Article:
At the same time, Europe is consuming massive amounts of liquefied natural gas—a harmful fossil fuel—imported from the US and other allies to reduce its dependence on Russian energy. Europe is also returning to coal, the most carbon-intensive fossil fuel.
Countries committed to combating climate change are forced to put the issue on the back burner as the war with Russia exacerbates the global energy and cost of living crisis.
And ironically, the climate crisis is exacerbating energy shortages in a vicious circle. The intense heat causes some power stations to fail, resulting in power outages even in homes that rely on air conditioners to keep temperatures tolerable.
Almost everyone in the northern hemisphere is talking about air conditioners. Those who have them wind them up. Many who do not have, think about buying them. This requires more energy, usually from burning fossil fuels, and so the cycle continues.
But there is a reality in what sources of energy are available here and now. The slow action of the green transition in the past means that renewable energy sources are simply not enough to solve the problem quickly.
“In the short term, we will have to swallow some uncomfortable options to get through this winter,” said Tara Connolly, a senior gas campaigner at the non-governmental organization Global Witness.
Europe’s climate paradox
In Europe, where scorching temperatures have broken records in the UK and left hundreds of millions of people on the continent exhausted, this week’s heatwave has exposed shortcomings in how some countries are prepared for extreme weather.
“The current heat wave should spur action,” said Lisa Fisher, program manager at London-based environmental think tank E3G. “It affects productivity, it affects the functions of the economy … this feedback loop has not been understood in the past.”
But the war in Russia and the ensuing global energy crisis have nonetheless forced European leaders in recent weeks to take a paradoxical stance: while governments are turning back to dirtier fuels to deal with immediate energy challenges, they are also pursuing renewable energy. energy sources to reduce dependence on Russian gas and mitigate the climate crisis.
To reduce its dependence on Russian gas, the European Union unveiled an emergency rationing plan on Wednesday. The announced “Gas Saving for a Safe Winter” plan sets a goal for 27 Member States to reduce their gas consumption by 15% between August and March next year. This reduction is based on countries’ average gas consumption for the same months over the previous five years.
Among the proposed measures, the EU Commission encourages the transition of industry to alternative energy sources, including, if necessary, to coal, as well as the introduction of auction systems that compensate companies for reduced gas consumption.
“We are seeing an acceleration in the development of clean energy … what used to be seen as fighting climate change has become part of the energy security conversation,” Fisher said. “(And) it is remarkable that the European Green Deal has not been canceled or abandoned” during this turbulent period, she added.
Connolly said it was “an absolute shame” that it took Russia’s invasion of Ukraine, the greater impact of the climate crisis and the crisis of energy poverty all at the same time to force Europe to accelerate its green transition.
“The only positive side is that as a result of this, the energy transition in Europe will accelerate,” she said.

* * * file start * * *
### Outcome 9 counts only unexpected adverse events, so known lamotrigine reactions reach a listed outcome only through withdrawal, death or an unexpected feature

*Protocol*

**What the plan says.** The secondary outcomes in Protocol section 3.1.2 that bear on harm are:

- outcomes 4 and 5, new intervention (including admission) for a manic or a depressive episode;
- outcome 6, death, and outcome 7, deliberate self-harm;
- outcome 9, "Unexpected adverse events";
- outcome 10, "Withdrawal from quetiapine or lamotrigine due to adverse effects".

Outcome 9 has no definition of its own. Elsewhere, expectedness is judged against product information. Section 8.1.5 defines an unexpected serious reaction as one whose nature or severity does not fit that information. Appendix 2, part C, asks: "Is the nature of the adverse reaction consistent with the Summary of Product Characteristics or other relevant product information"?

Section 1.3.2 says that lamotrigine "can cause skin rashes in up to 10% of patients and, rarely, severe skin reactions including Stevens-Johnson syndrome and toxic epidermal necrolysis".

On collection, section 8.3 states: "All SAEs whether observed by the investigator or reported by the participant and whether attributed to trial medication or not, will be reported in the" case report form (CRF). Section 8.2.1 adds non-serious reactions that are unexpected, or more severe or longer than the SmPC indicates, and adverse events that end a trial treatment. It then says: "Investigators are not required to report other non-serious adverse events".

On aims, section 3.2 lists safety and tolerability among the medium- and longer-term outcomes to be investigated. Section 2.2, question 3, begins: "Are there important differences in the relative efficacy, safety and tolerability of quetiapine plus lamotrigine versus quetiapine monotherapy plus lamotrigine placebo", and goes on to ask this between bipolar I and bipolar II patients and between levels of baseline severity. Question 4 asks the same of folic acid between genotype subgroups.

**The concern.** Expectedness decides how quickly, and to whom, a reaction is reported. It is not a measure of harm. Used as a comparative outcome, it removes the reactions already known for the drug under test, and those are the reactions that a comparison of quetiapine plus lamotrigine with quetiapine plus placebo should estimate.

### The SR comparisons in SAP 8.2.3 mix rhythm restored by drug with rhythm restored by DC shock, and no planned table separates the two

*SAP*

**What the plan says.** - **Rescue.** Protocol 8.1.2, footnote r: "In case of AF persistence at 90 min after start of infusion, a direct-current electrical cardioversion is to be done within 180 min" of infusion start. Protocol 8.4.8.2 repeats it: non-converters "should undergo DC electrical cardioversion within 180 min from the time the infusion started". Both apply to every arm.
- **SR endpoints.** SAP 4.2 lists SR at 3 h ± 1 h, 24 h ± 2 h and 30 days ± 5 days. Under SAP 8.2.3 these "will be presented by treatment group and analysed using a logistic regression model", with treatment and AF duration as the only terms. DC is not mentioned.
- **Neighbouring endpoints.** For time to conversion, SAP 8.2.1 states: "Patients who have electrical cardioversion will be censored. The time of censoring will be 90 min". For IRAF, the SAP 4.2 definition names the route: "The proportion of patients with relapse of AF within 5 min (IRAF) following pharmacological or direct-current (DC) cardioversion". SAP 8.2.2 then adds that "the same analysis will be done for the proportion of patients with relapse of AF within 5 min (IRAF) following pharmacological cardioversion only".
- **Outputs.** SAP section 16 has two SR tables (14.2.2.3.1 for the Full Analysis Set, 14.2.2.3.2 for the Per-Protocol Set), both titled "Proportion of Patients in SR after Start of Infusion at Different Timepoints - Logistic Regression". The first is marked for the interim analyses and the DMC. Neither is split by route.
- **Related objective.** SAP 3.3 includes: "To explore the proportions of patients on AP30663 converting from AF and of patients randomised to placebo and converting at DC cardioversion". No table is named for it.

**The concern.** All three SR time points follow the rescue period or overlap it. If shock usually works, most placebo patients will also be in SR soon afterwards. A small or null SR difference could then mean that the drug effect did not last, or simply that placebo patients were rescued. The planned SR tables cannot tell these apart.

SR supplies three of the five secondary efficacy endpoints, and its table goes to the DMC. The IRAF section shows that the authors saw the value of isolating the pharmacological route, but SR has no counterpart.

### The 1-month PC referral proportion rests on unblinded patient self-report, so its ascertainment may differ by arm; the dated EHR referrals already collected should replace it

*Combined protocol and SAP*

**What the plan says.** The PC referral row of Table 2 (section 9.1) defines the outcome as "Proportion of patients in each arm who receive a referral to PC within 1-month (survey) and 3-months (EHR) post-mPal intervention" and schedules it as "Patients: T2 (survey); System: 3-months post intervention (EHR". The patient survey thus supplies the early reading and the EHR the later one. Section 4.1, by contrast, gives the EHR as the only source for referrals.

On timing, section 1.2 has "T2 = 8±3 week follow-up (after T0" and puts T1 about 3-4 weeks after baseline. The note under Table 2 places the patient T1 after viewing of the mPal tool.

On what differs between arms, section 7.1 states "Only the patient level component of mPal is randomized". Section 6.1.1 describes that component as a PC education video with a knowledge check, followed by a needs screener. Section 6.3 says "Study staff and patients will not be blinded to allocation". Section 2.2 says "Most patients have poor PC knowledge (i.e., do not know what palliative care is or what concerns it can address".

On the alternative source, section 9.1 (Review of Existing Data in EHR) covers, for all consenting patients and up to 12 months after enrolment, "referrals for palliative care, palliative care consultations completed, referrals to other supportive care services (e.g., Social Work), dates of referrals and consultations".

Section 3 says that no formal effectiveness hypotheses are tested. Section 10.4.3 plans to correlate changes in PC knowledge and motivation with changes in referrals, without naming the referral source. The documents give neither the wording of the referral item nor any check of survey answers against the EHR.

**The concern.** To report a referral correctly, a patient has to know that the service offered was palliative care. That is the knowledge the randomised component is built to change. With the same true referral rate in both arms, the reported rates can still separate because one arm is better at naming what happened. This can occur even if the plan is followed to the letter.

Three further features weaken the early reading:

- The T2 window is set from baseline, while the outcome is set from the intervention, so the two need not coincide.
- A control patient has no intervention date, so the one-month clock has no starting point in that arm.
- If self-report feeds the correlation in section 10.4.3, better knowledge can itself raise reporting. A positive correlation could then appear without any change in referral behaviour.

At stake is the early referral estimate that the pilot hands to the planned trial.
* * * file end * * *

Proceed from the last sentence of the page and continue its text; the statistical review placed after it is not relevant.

However, the return to fossil fuels is worrying. Governments insist they are temporary, but they are hard to trust.
Earlier this month, EU lawmakers approved a measure to label natural gas as a “green” or “sustainable” energy source, sending a signal to investors to put more money into fossil fuels. Connolly called the vote “damaging Europe’s reputation and Europe’s attempts to phase out gas.”
And as Europe imports more and more liquefied natural gas (LNG) from places like the US, it becomes more and more dependent on it as an energy source. The continent imports so many energy sources that it has to build new floating terminals just to get them. It may refuse Russian gas for good reasons, but not for the sake of combating climate change.
Connolly said the temporary return to coal during this energy crisis is understandable.
“But what are the long-term prospects?” she asked. Climate groups are urging European governments to prioritize sustainable investment to create a cleaner blueprint for a continent that is not dependent on Russia.
“By next winter, we will have three years to make great strides in developing our energy-saving technologies – insulting buildings and homes – and create renewable energy as quickly as possible,” she said.
The world is watching Biden’s actions
Biden outlined actions his office can take to tackle the climate crisis and announced billions of dollars in funding for communities facing extreme heat. But the US president has said he is “setting off full traps” of his powers to declare a national emergency that will unlock new federal resources and allow him to limit federal oil drilling.
The pace of Biden’s response has not impressed climate experts and advocates.
And most of the world is watching Biden’s actions with interest. The US is the world’s largest emitter of carbon and bears the greatest historical responsibility for the climate crisis. While Biden has pledged to halve U.S. emissions by 2030, last week his climate program was thwarted by his own party’s Senator Joe Manchin, a coal state representative who has resisted the president’s climate goals.
“We need the US to step up not only for climate protection, but because climate cooperation is one of the few areas of multilateral cooperation that is still working, and working well,” Fisher said. “This is one of the few areas where we have China and others at the table and work with others and that’s incredibly important.”